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Posted by on October 21, 2012 in BLACK Corner


Inspiration Sunday: Strength For Today…




I can do all things through Christ who strengthens me…

When you realize that God gave you the strength to do what you do, it makes you  Live & Love,

                    Give & Forgive,

                                Listen & Learn,

                                        Work & Sacrifice,

                                                Speak & Communicate

                                                       with more Passion & Purpose.


If God gave you the Responsibility, He has also given you the Ability.

I just want to encourage you by reminding you that YOU CAN DO IT! You will have challenges and setbacks, but YOU CAN DO IT! People may doubt it, discourage you but YOU CAN DO IT!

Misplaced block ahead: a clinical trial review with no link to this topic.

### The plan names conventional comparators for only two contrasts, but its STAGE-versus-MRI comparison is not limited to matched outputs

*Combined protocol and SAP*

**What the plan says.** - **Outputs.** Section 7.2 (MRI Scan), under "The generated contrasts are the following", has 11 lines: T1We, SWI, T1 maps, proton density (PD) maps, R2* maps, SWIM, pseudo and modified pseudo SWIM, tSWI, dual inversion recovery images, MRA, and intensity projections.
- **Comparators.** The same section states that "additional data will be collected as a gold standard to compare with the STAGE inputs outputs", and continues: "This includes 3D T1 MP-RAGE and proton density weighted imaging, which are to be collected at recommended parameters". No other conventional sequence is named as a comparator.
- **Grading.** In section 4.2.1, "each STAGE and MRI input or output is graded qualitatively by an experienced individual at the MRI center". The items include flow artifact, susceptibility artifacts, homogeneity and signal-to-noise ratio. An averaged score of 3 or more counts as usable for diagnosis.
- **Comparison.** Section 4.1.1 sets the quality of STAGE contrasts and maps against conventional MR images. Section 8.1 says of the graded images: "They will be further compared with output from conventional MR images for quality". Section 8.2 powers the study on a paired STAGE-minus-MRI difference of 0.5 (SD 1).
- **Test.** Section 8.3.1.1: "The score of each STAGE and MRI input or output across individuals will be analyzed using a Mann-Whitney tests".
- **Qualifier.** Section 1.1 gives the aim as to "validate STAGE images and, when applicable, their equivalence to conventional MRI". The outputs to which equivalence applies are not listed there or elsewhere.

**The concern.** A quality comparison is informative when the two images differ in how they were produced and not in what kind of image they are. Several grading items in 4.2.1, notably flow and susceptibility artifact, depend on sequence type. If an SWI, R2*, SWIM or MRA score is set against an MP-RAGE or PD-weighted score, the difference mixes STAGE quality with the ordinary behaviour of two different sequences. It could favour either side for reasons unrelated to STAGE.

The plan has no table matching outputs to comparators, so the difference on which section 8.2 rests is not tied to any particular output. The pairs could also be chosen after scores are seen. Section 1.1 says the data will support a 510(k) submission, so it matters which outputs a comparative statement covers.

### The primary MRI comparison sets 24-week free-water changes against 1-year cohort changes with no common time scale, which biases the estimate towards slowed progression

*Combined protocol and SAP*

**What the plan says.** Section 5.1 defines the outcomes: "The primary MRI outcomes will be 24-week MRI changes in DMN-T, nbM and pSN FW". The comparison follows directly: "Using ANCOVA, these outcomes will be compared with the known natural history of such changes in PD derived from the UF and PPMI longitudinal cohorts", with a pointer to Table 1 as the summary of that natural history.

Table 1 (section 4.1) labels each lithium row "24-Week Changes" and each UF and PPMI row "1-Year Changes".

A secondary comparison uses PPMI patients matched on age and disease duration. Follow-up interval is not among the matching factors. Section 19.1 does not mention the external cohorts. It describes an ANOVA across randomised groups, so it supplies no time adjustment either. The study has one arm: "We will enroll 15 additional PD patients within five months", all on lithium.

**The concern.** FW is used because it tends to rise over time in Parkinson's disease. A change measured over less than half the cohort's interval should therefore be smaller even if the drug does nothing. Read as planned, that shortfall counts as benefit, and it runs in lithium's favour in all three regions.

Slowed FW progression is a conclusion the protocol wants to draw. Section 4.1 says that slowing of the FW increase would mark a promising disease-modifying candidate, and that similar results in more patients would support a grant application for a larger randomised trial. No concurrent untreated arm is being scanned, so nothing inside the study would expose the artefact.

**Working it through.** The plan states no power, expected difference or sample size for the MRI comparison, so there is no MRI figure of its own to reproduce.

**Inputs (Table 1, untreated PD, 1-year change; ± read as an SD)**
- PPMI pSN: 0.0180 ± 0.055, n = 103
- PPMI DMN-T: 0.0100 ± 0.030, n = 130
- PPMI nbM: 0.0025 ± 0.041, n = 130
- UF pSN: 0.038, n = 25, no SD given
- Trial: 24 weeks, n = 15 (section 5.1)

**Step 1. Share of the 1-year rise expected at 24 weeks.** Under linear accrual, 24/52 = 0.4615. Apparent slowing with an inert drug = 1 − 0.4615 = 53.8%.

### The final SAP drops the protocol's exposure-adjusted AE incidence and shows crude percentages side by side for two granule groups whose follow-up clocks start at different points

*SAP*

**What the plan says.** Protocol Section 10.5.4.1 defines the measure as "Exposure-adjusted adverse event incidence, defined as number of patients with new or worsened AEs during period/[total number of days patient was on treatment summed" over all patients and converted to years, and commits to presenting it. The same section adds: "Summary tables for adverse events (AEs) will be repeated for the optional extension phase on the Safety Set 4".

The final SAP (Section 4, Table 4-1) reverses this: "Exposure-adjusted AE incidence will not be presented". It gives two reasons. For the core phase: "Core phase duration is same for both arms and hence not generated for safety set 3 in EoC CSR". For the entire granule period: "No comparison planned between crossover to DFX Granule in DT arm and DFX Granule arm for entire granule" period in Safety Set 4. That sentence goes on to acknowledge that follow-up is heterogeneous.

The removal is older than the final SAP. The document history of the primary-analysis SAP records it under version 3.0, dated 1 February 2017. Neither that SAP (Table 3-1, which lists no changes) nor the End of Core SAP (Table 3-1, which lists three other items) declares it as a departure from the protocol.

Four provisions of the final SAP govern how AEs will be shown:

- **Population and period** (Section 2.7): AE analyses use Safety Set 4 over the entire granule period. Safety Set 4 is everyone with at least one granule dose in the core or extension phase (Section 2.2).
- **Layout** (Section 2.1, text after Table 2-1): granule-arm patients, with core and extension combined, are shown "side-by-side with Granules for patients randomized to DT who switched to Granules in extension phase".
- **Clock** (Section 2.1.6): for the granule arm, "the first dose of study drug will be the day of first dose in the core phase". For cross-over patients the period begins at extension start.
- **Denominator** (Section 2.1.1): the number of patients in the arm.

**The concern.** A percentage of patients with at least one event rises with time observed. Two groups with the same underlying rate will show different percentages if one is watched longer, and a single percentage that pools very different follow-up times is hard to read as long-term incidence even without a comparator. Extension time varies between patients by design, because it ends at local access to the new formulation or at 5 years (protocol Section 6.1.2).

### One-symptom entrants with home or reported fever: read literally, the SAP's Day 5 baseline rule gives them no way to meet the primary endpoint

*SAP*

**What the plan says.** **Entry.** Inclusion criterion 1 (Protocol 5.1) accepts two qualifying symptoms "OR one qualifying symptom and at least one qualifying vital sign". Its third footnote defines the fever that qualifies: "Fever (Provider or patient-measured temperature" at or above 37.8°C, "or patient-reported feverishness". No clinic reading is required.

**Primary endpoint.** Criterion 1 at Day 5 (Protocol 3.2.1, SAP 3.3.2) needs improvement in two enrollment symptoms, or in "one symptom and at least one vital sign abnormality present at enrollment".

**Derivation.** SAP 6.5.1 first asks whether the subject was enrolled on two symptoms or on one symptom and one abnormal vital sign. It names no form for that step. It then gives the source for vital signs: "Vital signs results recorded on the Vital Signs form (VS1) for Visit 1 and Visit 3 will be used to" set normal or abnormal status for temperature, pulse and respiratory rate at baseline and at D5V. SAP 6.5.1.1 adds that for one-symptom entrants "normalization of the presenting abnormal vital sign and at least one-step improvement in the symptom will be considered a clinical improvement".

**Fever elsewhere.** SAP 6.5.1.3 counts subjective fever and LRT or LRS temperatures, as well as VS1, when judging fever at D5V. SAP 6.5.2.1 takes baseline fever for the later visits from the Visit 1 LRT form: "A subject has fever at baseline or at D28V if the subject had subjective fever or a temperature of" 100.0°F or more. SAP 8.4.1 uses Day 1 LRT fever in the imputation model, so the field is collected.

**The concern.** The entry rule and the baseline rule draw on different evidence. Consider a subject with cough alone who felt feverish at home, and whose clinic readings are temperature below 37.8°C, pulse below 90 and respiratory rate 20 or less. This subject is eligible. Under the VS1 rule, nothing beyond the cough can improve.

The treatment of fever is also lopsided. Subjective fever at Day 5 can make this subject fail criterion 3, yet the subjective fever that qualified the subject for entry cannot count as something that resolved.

Where He guides, He also provides and Today He’s provided you with an inspirational message and reminder. GET UP and do what He’s strengthened you to do.



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Black Hair Styles

Natural Hair

While some stylists use the term natural hair to refer only to Afros, others use the term for any hair style without chemical treatment, including Afros, updos and all types of braids. Since the chemicals used to straighten and relax black hair can be damaging to the locks as well as to the scalp, many people prefer a natural approach. It allows the hair to grow longer since it is undamaged and can also be combined with hair extensions.

Straw Set

If you are transitioning to a natural hair style from a chemical treated look, consider a straw set. In a straw set, you use drinking straws or small perm rollers to wrap your hair in ringlets.

1.Once you have shampooed and conditioned your hair, wrap small sections around the straws and secure it with hair pins.